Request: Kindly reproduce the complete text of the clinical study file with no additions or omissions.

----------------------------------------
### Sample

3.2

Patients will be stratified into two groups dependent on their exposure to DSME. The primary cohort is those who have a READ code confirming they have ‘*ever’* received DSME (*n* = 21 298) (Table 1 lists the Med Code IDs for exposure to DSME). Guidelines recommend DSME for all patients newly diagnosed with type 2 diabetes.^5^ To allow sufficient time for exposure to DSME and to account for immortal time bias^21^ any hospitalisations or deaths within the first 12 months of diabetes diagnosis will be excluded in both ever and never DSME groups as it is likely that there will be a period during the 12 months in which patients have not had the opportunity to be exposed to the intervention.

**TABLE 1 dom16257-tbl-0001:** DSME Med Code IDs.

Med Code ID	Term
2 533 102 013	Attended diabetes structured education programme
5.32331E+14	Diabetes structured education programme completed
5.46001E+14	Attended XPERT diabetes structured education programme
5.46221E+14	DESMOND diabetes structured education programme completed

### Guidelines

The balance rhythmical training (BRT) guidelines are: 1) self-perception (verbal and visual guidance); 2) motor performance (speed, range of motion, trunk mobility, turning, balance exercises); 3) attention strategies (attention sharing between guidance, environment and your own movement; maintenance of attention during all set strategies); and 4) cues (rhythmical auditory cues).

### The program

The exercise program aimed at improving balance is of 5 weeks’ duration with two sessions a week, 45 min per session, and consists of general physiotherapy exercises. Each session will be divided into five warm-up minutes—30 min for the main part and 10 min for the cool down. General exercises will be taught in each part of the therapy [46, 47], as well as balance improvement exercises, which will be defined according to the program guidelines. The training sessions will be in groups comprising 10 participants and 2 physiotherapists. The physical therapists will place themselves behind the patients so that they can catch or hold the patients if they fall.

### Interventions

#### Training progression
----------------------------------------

### Sample

3.2

Patients will be stratified into two groups dependent on their exposure to DSME. The primary cohort is those who have a READ code confirming they have ‘*ever’* received DSME (*n* = 21 298) (Table 1 lists the Med Code IDs for exposure to DSME). Guidelines recommend DSME for all patients newly diagnosed with type 2 diabetes.^5^ To allow sufficient time for exposure to DSME and to account for immortal time bias^21^ any hospitalisations or deaths within the first 12 months of diabetes diagnosis will be excluded in both ever and never DSME groups as it is likely that there will be a period during the 12 months in which patients have not had the opportunity to be exposed to the intervention.

**TABLE 1 dom16257-tbl-0001:** DSME Med Code IDs.

Med Code ID	Term
2 533 102 013	Attended diabetes structured education programme
5.32331E+14	Diabetes structured education programme completed
5.46001E+14	Attended XPERT diabetes structured education programme
5.46221E+14	DESMOND diabetes structured education programme completed

### Guidelines

The balance rhythmical training (BRT) guidelines are: 1) self-perception (verbal and visual guidance); 2) motor performance (speed, range of motion, trunk mobility, turning, balance exercises); 3) attention strategies (attention sharing between guidance, environment and your own movement; maintenance of attention during all set strategies); and 4) cues (rhythmical auditory cues).

### The program

The exercise program aimed at improving balance is of 5 weeks’ duration with two sessions a week, 45 min per session, and consists of general physiotherapy exercises. Each session will be divided into five warm-up minutes—30 min for the main part and 10 min for the cool down. General exercises will be taught in each part of the therapy [46, 47], as well as balance improvement exercises, which will be defined according to the program guidelines. The training sessions will be in groups comprising 10 participants and 2 physiotherapists. The physical therapists will place themselves behind the patients so that they can catch or hold the patients if they fall.

### Interventions

#### Training progression